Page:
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We will cover the current best online racebooks as well as betting tips for all major races worldwide.
Recommended Bookmakers for Horse Racing
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Horse racing in Britain offers the biggest variety of racecourses anywhere in the world, each with their own unique features. There are two distinct horse racing seasons in the UK, the flat racing from March through to November and the jump racing season from November back to the following March. The start and finish of these seasons has become blurred with the introduction of all-weather racing and summer jumping but the main focus of attention still follows the pattern established over many years, highlighted by the main festival meetings.
National Hunt RacingNational Hunt or Jump Racing revolves around the Cheltenham Festival meeting in March each year with the top racing stables from Britain and Ireland competing for the championship races over hurdles and fences. The top steeplechasers are aimed at the Cheltenham Gold Cup and the top hurdlers compete in the Champion Hurdle. There are championship races for all the different divisions from four-year-old novices through the Hunter Chasers.
The only jump meeting to rival Cheltenham is the Grand National meeting at Aintree. The National itself is still the most popular race in Britain with record amounts of money invested as forty runners do battle over four and a half miles and the stiffest fences in the country. The Grand National is a unique event and has been working hard to improve safety in recent seasons.
There are of course big prizes throughout the winter including the Hennessy Gold Cup, Welsh National and King George VI Chase. These are historic races in their own right and are often the targets of Gold Cup or Grand National contenders. National Hunt racing now continues throughout the summer but the bigger stables tend to keep a separate team of horses for these meetings. The ground is often no softer than good and their better horses are saved for the softer going and bigger prize money on offer in the winter months.
Flat RacingAll-weather racing means that racing continues on the flat all year round but the turf season begins in March and is still regarded by traditionalists as the start of the new season for real money horse race betting. All-weather racing has proved very popular but usually involves the lower grade or specialist dirt horses. The first major turf meeting is held at Doncaster with the Lincoln Handicap, a competitive one mile handicap.
The most important races of the season are the five classic races. These are the 1000 Guineas (three-year-old fillies), 2000 Guineas (three-year-old colts), The Oaks (three-year-old fillies), The Derby (three-year-old colts and fillies) and the St Leger (three-year-old colts and fillies). The previous season’s top two-year-olds reappear in the trial races in the spring and there is always a busy ante-post betting market on all the classic races. In 2012, Irish trainer Aidan O’Brien came close to a clean sweep of all five classics but was denied when Camelot was beaten into second place in the St Leger.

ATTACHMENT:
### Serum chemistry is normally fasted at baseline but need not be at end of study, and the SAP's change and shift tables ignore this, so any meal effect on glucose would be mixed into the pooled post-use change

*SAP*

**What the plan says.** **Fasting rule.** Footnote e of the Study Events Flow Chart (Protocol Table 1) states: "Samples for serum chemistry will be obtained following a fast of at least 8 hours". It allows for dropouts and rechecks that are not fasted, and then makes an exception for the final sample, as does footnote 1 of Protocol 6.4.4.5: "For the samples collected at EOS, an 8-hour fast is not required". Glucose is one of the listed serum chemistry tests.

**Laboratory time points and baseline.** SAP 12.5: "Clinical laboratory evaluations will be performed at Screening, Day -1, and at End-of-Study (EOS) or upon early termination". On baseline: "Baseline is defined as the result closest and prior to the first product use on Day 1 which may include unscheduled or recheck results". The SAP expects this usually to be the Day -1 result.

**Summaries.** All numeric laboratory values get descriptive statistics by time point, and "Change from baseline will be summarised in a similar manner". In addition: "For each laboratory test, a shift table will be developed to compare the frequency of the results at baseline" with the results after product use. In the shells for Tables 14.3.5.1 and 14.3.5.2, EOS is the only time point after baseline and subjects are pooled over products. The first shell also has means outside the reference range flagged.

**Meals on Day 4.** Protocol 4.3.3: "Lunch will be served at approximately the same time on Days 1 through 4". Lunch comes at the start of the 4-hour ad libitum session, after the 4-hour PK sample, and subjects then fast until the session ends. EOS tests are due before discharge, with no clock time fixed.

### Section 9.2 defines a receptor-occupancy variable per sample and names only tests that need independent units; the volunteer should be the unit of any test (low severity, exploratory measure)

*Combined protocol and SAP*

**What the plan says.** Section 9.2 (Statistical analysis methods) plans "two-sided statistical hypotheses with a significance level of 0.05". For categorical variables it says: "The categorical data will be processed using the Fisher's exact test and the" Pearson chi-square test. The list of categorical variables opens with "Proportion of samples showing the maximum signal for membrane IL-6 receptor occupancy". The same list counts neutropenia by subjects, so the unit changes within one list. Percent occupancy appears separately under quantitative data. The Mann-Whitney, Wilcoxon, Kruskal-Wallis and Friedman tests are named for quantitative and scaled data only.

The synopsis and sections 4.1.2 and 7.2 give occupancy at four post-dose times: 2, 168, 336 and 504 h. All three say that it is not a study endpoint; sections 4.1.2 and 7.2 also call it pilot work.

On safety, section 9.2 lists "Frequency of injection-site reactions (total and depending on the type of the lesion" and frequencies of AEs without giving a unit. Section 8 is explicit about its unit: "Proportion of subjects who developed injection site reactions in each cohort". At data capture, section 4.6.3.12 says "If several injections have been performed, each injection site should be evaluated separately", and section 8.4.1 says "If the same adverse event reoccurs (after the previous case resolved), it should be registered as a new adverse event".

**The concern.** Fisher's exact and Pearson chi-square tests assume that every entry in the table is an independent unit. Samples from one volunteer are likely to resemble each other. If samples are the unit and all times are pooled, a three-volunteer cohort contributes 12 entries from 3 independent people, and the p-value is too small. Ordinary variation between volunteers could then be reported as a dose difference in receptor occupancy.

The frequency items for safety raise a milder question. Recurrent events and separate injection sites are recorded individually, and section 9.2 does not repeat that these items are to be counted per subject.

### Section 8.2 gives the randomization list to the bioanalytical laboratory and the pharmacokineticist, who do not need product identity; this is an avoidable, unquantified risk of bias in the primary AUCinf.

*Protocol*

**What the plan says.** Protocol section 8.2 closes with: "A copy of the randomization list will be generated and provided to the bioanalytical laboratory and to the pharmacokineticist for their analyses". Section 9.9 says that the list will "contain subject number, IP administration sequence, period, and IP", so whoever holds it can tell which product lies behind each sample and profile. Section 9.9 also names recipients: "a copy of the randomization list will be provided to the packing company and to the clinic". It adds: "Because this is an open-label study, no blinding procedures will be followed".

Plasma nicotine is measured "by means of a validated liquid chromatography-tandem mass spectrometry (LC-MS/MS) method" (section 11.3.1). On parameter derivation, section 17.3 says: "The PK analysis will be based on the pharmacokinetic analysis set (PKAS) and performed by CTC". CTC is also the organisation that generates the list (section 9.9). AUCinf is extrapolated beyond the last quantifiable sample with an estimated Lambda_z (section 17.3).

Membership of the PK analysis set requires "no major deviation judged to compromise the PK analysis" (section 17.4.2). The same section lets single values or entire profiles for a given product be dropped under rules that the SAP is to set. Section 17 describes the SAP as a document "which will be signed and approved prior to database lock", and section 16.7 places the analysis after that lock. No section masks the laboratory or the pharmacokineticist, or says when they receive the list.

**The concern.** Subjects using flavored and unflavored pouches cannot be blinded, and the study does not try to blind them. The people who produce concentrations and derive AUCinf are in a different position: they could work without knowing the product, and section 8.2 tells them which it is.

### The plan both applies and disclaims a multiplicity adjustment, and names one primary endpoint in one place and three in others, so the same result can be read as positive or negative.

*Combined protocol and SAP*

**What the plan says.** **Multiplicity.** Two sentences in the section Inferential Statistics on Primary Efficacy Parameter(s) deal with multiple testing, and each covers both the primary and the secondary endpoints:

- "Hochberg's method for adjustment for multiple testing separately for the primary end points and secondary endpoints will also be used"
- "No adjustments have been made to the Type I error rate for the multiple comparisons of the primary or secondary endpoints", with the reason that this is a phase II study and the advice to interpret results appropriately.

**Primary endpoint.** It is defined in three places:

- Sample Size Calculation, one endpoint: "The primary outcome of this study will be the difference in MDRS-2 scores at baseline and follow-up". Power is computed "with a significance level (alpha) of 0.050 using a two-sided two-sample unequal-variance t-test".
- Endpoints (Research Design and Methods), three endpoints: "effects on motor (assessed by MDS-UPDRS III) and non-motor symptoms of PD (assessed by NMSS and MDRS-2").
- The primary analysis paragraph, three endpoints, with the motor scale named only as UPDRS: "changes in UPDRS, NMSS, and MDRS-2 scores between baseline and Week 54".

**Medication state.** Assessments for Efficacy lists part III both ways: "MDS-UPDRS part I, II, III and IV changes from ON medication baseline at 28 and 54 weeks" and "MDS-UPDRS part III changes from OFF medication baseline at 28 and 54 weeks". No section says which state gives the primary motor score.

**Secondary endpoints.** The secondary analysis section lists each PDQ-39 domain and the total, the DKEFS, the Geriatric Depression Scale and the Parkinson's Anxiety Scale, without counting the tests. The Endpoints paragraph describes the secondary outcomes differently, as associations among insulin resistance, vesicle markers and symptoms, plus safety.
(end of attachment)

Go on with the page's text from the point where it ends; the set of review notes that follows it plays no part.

The biggest meeting on the turf is Royal Ascot, which attracts some of the best horses from around the world. In 2012 Australia’s unbeaten mare Black Caviar made the journey over to contest the Diamond Jubilee Stakes and won by a narrow margin in front of a sell-out crowd. The last flat racing season was dominated by Frankel who was the highest rated racehorse in the world and won the Queen Anne Stakes at the Royal meeting by eleven lengths. He went on to win his fourteenth and final race in the Champion Stakes at Ascot and retired to stud unbeaten.
There are festival meetings throughout the summer at York, Newmarket, Goodwood and elsewhere as the best horses compete for Group 1 prizes. The top international prizes are the Prix de l’Arc de Triomphe in France and the Breeders’ Cup meeting in the United States. European trained horses have been increasing in number for the Breeders’ Cup and have been proving particularly successful in the turf races. They have also been enjoying success in Australia with French-trained horses winning the last two Melbourne Cups.
Betting on Horse RacingThere are no hard and fast rules about betting on horse racing but it pays to follow the sport closely if you intend to make it pay. This way you will acquire a greater knowledge of the sport, familiarise yourself with the top trainers and jockeys and find your own particular method for betting.
Good recent form is often a great starting point and you need to be aware of the other factors that can influence the outcome of a horse race. These include the going (some horses prefer extremes of going i.e. soft or firm), the distance, the track and the draw. You will also need to understand the handicapping system where horses are weighted in terms of ability so that, in theory, they all have an equal chance. There are often good betting opportunities where rapidly improving horses can run up a sequence of wins. Below are our recommendations for the best racebooks online, offering good coverage of the major races, very good odds and in general; very established and trustworthy sportsbooks.